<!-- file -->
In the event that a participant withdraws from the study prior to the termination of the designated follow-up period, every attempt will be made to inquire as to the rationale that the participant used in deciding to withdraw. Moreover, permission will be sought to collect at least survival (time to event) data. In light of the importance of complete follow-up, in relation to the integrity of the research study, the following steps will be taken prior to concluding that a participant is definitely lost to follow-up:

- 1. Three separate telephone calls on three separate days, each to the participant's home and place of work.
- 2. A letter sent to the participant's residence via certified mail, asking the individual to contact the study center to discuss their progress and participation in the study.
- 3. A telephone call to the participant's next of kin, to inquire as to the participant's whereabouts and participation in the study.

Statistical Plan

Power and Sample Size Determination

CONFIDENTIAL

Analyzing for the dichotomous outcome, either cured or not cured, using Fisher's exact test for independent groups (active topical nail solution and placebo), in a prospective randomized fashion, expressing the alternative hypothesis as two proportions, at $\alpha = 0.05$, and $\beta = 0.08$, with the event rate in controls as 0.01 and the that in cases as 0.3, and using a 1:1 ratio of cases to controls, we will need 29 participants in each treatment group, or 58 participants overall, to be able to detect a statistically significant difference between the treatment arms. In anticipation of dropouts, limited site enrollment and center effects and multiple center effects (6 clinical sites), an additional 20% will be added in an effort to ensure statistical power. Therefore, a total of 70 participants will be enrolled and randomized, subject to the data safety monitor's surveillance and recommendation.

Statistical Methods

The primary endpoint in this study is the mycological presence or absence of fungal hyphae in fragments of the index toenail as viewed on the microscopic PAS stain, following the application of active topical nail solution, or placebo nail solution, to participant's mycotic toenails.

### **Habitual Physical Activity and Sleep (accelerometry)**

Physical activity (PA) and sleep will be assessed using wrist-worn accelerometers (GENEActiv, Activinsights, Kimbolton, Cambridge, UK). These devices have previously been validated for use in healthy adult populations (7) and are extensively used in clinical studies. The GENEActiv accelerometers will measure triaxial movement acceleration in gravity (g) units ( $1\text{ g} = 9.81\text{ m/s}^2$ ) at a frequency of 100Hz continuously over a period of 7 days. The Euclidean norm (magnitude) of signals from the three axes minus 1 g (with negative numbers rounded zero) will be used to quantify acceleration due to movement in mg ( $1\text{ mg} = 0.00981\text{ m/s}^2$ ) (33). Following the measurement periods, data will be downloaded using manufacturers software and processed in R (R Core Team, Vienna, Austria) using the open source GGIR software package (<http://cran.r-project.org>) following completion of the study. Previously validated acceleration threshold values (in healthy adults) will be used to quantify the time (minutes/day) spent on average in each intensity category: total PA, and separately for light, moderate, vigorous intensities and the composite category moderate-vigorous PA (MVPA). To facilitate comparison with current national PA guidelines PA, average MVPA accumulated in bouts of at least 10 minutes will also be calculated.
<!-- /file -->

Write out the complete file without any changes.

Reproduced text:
In the event that a participant withdraws from the study prior to the termination of the designated follow-up period, every attempt will be made to inquire as to the rationale that the participant used in deciding to withdraw. Moreover, permission will be sought to collect at least survival (time to event) data. In light of the importance of complete follow-up, in relation to the integrity of the research study, the following steps will be taken prior to concluding that a participant is definitely lost to follow-up:

- 1. Three separate telephone calls on three separate days, each to the participant's home and place of work.
- 2. A letter sent to the participant's residence via certified mail, asking the individual to contact the study center to discuss their progress and participation in the study.
- 3. A telephone call to the participant's next of kin, to inquire as to the participant's whereabouts and participation in the study.

Statistical Plan

Power and Sample Size Determination

CONFIDENTIAL

Analyzing for the dichotomous outcome, either cured or not cured, using Fisher's exact test for independent groups (active topical nail solution and placebo), in a prospective randomized fashion, expressing the alternative hypothesis as two proportions, at $\alpha = 0.05$, and $\beta = 0.08$, with the event rate in controls as 0.01 and the that in cases as 0.3, and using a 1:1 ratio of cases to controls, we will need 29 participants in each treatment group, or 58 participants overall, to be able to detect a statistically significant difference between the treatment arms. In anticipation of dropouts, limited site enrollment and center effects and multiple center effects (6 clinical sites), an additional 20% will be added in an effort to ensure statistical power. Therefore, a total of 70 participants will be enrolled and randomized, subject to the data safety monitor's surveillance and recommendation.

Statistical Methods

The primary endpoint in this study is the mycological presence or absence of fungal hyphae in fragments of the index toenail as viewed on the microscopic PAS stain, following the application of active topical nail solution, or placebo nail solution, to participant's mycotic toenails.

### **Habitual Physical Activity and Sleep (accelerometry)**

Physical activity (PA) and sleep will be assessed using wrist-worn accelerometers (GENEActiv, Activinsights, Kimbolton, Cambridge, UK). These devices have previously been validated for use in healthy adult populations (7) and are extensively used in clinical studies. The GENEActiv accelerometers will measure triaxial movement acceleration in gravity (g) units ( $1\text{ g} = 9.81\text{ m/s}^2$ ) at a frequency of 100Hz continuously over a period of 7 days. The Euclidean norm (magnitude) of signals from the three axes minus 1 g (with negative numbers rounded zero) will be used to quantify acceleration due to movement in mg ( $1\text{ mg} = 0.00981\text{ m/s}^2$ ) (33). Following the measurement periods, data will be downloaded using manufacturers software and processed in R (R Core Team, Vienna, Austria) using the open source GGIR software package (<http://cran.r-project.org>) following completion of the study. Previously validated acceleration threshold values (in healthy adults) will be used to quantify the time (minutes/day) spent on average in each intensity category: total PA, and separately for light, moderate, vigorous intensities and the composite category moderate-vigorous PA (MVPA). To facilitate comparison with current national PA guidelines PA, average MVPA accumulated in bouts of at least 10 minutes will also be calculated.